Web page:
Analysis of a shape descriptor: Distance between two shape centroids versus shape diameter


by J Žunić, R Klette
Abstract:
In this paper we study a shape descriptor ρ(S) that is defined as the ratio of the squared distance between centroids and the squared diameter of shape S (i.e., a set in the plane). This descriptor has been discussed for more than ten years, but its behaviour is not yet well studied, thus hindering its wide-spread application. There are two open basic questions to be answered: 1. What is the range of ρ(S)? 2. How do shapes look like with large ρ(S) values? This paper answers both open questions. We show that ρ(S) values are in the interval [0; 1), meaning in particular that value 1 is not taken, that 1 is the best possible upper bound, and and we give examples of shapes whose ρ(S) values are arbitrarily close to 1. © 2012 IEEE.
Reference:
Analysis of a shape descriptor: Distance between two shape centroids versus shape diameter (J Žunić, R Klette), In 2012 International Conference on Informatics, Electronics and Vision, ICIEV 2012, 2012.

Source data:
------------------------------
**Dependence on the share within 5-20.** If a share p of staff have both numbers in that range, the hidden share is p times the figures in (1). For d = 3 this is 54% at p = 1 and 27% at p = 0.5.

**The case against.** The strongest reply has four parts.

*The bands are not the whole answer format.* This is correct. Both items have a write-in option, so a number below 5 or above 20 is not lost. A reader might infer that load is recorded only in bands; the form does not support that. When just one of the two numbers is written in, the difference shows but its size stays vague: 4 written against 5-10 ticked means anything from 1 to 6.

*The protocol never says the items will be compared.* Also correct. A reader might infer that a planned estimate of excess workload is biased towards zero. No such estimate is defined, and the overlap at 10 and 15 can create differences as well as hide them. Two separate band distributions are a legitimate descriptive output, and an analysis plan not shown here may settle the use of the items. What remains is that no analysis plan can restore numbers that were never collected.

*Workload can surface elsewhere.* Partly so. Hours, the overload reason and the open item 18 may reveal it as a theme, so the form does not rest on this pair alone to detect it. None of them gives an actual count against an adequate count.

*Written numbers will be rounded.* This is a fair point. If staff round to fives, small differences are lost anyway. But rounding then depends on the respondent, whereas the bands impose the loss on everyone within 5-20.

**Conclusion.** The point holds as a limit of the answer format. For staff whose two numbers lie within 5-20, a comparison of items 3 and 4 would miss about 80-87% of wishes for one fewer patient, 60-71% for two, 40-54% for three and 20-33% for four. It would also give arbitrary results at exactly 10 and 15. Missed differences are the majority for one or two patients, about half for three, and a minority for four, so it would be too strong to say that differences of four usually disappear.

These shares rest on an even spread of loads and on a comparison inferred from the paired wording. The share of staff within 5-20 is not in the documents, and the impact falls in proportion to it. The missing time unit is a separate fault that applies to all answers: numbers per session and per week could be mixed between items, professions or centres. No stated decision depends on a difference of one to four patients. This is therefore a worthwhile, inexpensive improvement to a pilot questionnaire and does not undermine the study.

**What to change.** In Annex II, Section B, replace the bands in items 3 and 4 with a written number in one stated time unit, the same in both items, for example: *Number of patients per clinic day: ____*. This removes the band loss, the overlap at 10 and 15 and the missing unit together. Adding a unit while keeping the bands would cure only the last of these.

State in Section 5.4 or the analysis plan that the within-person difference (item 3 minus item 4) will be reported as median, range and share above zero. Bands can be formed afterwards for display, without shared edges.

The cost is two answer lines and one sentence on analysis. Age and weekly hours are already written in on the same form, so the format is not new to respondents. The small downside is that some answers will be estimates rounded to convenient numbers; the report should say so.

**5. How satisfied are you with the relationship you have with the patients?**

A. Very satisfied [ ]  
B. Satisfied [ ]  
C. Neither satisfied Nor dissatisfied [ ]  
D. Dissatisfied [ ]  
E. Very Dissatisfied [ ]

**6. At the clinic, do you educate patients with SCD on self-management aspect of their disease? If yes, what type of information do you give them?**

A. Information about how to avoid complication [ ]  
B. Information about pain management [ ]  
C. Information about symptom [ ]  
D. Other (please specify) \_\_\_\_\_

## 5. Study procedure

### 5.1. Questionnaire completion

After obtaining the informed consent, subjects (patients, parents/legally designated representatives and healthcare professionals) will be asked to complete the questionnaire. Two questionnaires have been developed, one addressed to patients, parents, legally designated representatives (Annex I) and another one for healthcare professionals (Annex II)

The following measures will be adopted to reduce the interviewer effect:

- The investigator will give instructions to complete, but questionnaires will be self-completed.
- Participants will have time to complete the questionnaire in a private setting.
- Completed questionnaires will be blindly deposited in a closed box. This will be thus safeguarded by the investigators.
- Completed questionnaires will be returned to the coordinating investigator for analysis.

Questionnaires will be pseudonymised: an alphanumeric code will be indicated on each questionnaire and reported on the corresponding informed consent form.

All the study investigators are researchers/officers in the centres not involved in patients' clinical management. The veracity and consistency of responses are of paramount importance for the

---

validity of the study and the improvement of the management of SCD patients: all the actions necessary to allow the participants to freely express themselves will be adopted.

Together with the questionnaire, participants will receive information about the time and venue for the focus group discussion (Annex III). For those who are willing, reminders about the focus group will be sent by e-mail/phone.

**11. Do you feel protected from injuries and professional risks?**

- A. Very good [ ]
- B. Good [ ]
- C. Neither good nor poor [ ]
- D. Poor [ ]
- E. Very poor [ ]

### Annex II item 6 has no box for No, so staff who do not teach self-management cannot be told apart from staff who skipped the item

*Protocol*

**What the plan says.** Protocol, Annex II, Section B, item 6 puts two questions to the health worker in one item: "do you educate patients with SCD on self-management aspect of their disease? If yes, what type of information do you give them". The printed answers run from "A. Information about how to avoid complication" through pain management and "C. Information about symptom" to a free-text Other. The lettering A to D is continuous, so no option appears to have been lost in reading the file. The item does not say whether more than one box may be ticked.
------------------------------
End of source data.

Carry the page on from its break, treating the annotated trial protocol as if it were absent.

Bibtex Entry:
@inproceedings{uni2012analysisdiameter,
author = "Žunić, J and Klette, R",
booktitle = "2012 International Conference on Informatics, Electronics and Vision, ICIEV 2012",
pages = "1185--1190",
title = "Analysis of a shape descriptor: Distance between two shape centroids versus shape diameter",
year = "2012",
abstract = "In this paper we study a shape descriptor ρ(S) that is defined as the ratio of the squared distance between centroids and the squared diameter of shape S (i.e., a set in the plane). This descriptor has been discussed for more than ten years, but its behaviour is not yet well studied, thus hindering its wide-spread application. There are two open basic questions to be answered: 1. What is the range of ρ(S)? 2. How do shapes look like with large ρ(S) values? This paper answers both open questions. We show that ρ(S) values are in the interval [0; 1), meaning in particular that value 1 is not taken, that 1 is the best possible upper bound, and and we give examples of shapes whose ρ(S) values are arbitrarily close to 1. © 2012 IEEE.",
doi = "10.1109/ICIEV.2012.6317465",
isbn = "9781467311519",
language = "eng",
}